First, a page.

Running Your Own Business in Hong Kong
For as long as I can remember, I have had my own business as I like the sense of independence and the challenge that comes from being an entrepreneur. Often people overlook start up opportunities when living abroad because they assume that the process is too complex or risky. Risky, it can be, but starting your own business anywhere involves risks. For the past six years, I have had a part-time editing business in Hong Kong and in this article, I will use my experience to provide advice specific to Hong Kong but general enough to be applied to other places.
Research Your Legal Rights and Responsibilities
Obviously laws vary from country to country and even within a country. Nowhere is this more evident than in China. While Hong Kong as a territory belongs to China, Hong Kong’s legal system is separate from China’s legal system. While the former is based on the British legal system and as such is discernable and recognizable by western standards, the latter is a mine field of complexity and seriously compromised by corruption. In other Asian countries such as Thailand and Vietnam, non-nationals wanting to start a business must go into partnership with a local. This has its own potential for problems.
Starting Up in Hong Kong
Starting up a business in Hong Kong can require as little as a Hong Kong Identity [HKID] card, US$350, and a business registration form. But to get an HKID card, you need a valid visa. You could apply for an investment visa and, if successful, apply for the HKID card. The law regarding dependents changed on July 1, 2003. Those on a dependent’s visa can no longer easily start a business, unless, like me, they had their dependent status prior to 1st July 2003 or are married to a permanent resident.
Businesses are registered as limited liability companies, sole proprietorships, or partnerships with a sole proprietorship being the least expensive and complex; however, getting an investment visa for a sole proprietorship is also difficult. Getting an investment for a limited company is the norm. The law requires that all businesses be registered within one month of commencement. But with a business registration, you are ready to find clients.
In many ways, making professional contacts and finding clients while living abroad is easier than it is at home. Living happily and healthily abroad requires a desire to ferret out necessary and useful information. While reading information from the Internet is one form of research, there’s nothing like making flesh and blood connections.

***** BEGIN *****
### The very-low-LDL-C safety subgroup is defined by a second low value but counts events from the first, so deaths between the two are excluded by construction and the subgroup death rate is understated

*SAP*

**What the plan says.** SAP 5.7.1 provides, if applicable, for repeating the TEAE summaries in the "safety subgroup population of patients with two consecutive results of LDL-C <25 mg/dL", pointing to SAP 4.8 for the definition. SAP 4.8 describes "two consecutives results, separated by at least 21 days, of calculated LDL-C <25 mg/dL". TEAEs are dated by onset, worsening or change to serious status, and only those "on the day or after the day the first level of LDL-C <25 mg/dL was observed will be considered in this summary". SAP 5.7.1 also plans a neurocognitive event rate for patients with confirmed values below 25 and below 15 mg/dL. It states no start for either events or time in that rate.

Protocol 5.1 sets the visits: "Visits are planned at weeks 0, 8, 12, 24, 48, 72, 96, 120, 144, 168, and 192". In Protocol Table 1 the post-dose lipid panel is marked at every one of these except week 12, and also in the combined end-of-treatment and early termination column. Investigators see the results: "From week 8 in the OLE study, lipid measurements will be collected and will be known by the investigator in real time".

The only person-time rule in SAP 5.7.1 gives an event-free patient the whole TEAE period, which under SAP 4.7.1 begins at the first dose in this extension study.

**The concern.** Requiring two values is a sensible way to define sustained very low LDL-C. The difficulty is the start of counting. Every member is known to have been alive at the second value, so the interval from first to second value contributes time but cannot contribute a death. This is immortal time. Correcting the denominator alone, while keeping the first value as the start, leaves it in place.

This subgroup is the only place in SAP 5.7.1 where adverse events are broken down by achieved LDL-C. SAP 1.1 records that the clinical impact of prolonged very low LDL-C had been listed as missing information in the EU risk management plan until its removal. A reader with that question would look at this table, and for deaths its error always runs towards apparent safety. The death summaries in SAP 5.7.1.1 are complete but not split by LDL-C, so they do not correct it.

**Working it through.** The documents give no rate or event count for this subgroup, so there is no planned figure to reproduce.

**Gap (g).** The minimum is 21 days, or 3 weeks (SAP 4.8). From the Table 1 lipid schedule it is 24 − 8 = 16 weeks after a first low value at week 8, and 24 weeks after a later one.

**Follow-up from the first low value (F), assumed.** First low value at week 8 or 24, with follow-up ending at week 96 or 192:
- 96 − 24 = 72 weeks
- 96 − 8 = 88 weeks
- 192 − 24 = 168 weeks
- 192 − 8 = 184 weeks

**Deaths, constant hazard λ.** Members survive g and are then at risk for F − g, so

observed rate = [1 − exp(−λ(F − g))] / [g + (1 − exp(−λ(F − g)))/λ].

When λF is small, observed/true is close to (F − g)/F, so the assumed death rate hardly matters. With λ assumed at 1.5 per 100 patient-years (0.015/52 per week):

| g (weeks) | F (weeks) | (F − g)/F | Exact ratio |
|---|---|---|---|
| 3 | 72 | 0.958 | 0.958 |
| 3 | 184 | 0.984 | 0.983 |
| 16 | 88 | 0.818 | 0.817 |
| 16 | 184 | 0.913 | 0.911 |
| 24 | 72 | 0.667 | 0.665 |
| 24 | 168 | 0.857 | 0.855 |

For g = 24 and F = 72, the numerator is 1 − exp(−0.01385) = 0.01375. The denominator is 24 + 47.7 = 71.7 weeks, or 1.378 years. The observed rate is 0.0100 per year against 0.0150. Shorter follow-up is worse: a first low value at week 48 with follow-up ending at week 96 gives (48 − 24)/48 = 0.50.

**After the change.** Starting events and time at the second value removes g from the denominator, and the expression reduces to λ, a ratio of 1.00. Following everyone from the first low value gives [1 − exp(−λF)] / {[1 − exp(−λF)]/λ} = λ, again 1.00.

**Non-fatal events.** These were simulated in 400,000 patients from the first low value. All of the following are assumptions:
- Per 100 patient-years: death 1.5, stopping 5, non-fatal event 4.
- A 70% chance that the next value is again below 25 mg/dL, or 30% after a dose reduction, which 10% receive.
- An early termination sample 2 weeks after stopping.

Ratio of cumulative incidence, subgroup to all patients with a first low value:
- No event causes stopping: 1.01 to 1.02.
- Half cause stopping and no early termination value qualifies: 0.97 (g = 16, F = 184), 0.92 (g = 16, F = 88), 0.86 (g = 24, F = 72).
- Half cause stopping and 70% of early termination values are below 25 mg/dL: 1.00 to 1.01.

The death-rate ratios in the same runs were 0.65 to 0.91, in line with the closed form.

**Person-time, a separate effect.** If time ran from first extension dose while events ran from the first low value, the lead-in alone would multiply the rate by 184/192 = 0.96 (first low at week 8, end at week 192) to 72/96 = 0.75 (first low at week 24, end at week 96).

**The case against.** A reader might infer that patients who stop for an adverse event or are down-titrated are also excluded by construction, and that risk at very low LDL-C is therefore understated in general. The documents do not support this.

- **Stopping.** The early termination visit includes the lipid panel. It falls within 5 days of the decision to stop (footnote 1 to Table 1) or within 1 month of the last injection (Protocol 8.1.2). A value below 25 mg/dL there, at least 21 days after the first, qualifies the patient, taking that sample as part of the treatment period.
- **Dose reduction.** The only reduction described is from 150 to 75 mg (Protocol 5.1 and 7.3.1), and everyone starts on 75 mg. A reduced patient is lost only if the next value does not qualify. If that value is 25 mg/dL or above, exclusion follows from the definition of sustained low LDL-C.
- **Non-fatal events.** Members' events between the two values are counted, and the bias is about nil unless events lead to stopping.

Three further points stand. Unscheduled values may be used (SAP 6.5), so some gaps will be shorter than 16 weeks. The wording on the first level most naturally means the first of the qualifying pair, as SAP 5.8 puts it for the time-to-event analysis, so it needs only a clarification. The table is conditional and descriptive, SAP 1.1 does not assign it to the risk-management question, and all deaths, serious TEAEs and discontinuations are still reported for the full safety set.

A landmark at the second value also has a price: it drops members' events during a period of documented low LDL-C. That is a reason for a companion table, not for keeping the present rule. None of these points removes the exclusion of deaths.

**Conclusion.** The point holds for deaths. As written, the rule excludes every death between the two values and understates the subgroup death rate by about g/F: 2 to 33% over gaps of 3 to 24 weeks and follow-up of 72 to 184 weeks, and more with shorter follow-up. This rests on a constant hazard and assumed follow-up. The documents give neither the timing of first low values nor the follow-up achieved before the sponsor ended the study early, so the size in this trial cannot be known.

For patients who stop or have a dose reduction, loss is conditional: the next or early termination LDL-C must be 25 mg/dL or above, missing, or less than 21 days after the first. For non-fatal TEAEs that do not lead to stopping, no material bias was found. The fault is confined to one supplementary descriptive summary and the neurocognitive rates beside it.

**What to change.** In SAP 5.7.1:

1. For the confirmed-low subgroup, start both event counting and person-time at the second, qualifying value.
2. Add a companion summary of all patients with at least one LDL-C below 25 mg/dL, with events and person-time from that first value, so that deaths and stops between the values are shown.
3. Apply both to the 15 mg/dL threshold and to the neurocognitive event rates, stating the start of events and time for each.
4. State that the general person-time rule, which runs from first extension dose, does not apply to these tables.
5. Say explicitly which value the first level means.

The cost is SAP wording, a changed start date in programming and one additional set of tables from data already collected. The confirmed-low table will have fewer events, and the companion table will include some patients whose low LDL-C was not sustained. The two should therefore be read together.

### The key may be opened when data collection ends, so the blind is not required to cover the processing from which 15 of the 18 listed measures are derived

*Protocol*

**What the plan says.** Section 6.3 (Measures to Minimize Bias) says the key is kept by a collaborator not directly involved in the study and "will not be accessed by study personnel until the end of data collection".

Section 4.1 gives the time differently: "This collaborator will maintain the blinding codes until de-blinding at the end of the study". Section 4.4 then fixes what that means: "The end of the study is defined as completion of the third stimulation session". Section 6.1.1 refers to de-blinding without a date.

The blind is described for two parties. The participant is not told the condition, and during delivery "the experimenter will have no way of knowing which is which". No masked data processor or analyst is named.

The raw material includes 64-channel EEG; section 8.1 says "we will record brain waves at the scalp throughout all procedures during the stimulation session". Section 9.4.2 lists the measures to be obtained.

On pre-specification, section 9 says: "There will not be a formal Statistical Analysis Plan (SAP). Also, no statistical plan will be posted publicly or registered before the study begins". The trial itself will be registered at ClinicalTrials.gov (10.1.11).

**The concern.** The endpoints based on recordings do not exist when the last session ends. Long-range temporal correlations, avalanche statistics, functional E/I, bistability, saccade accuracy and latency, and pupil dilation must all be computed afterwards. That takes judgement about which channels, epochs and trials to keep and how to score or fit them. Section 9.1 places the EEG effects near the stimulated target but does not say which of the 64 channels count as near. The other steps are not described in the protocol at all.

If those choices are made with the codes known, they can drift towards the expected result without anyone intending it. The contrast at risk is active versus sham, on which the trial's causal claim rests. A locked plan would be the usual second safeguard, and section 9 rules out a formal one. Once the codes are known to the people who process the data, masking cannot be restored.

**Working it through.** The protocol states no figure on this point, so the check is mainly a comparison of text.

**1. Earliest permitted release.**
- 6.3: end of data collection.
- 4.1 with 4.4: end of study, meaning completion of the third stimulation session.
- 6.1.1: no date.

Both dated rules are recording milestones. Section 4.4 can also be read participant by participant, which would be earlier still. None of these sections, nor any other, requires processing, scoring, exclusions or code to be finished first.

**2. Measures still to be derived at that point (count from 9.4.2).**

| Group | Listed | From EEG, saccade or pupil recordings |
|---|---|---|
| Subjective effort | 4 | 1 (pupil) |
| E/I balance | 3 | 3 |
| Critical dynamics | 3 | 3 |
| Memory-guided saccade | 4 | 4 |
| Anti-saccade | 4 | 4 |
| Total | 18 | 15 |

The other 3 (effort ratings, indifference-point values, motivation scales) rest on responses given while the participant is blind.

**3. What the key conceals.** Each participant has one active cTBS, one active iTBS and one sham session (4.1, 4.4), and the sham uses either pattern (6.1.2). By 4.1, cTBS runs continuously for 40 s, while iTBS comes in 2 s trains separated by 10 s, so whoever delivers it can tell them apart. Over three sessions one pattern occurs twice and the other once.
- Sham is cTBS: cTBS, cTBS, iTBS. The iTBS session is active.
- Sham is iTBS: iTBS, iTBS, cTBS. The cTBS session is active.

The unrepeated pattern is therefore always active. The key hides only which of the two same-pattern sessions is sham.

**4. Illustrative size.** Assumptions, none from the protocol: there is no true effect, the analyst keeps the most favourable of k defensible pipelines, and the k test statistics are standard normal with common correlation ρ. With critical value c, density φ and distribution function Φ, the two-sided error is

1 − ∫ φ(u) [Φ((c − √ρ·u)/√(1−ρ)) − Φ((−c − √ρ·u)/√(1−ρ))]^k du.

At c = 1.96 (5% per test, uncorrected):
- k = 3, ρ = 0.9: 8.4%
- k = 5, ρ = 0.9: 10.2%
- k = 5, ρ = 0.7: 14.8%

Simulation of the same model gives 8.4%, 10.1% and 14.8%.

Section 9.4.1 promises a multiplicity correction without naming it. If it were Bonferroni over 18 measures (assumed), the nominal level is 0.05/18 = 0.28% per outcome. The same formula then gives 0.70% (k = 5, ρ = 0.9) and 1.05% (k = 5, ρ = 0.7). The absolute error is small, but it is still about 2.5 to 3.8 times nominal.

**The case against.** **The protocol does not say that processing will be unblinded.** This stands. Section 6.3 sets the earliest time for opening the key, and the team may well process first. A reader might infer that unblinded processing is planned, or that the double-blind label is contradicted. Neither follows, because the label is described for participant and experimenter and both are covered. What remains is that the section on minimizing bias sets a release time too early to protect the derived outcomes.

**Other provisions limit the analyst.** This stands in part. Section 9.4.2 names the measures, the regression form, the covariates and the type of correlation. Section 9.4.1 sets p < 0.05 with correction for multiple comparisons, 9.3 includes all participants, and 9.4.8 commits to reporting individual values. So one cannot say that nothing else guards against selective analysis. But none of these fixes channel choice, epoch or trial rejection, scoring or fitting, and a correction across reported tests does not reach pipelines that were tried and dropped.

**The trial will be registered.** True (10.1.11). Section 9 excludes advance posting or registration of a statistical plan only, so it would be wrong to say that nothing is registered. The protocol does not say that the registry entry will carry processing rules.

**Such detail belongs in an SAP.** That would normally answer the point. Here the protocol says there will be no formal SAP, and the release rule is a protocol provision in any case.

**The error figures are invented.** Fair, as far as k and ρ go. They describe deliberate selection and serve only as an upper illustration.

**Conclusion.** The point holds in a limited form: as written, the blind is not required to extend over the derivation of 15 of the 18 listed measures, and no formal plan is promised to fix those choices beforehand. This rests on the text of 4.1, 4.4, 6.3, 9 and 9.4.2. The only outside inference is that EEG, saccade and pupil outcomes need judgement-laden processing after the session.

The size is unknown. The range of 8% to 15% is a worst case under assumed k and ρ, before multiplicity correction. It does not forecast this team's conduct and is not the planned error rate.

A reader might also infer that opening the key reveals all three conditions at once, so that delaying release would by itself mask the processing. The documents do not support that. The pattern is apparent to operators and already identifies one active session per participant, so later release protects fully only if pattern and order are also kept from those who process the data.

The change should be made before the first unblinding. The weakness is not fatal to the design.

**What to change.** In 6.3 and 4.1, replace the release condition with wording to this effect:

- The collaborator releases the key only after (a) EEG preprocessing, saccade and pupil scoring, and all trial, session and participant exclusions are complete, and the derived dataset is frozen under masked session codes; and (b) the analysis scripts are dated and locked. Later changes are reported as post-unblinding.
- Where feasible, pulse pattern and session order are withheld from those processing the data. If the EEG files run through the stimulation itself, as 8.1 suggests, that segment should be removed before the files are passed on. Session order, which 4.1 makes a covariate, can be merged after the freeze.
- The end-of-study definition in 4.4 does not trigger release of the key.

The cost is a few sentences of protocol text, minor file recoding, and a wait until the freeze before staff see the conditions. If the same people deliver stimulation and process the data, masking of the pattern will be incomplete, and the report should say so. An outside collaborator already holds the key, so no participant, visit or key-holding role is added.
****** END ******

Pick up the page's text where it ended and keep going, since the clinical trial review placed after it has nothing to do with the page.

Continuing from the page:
If completely lost as to where to start, contact the American Chamber of Commerce. They facilitate business relations between the USA and the host country and as such are information rich. If the joining fee is beyond your budget, helpful information can easily be gleaned from their website. Professional women’s organizations such as the Hong Kong Women Professionals and Entrepreneurs Association (HKWPEA) provide both a forum for business owners and practical assistance such as mentoring. Other professional organizations targeting women include the Hong Kong chapters of Women in Publishing [HKWIPS] and Webgrrls. While a member of both these organizations during my first few years in Hong Kong, I found neither of particular help to either my business or my skills development.
A Lateral Approach
Ironically, the best professional contacts I made during my six years in Hong Kong were made on the side of a mountain or on a sail boat. Using my leisure interests as a means of meeting people was a much more effective strategy for me. Power lunches and happy hour networking sessions bore me to tears but change the context to a hiking trail and I’m enthralled.
While sailing, I met a woman who designed her own product line, had it manufactured on mainland China and sold her designs through a jointly owned shop in Bali to hip and trendy beach bums. Her only qualification when she started was a degree in fashion design and a few years experience in the rag trade in Asia. While her business and mine had little in common, I was inspired by her determination in the face of numerous setbacks and her willingness to take her mistakes in stride and learn from them.
Pricing a Job
The quickest way to tell the neophyte from the seasoned pro is how they approach the issue of costing an editing job. Especially when the dominant language of the country is not English, the pro will ask to have a few paragraphs or pages emailed for review. The uninitiated will ask for a word count. A fifteen page document written by someone with extremely poor writing skills in English can take much longer to edit than a document twice the length written by someone with a good grasp of English and a natural inclination to read in English.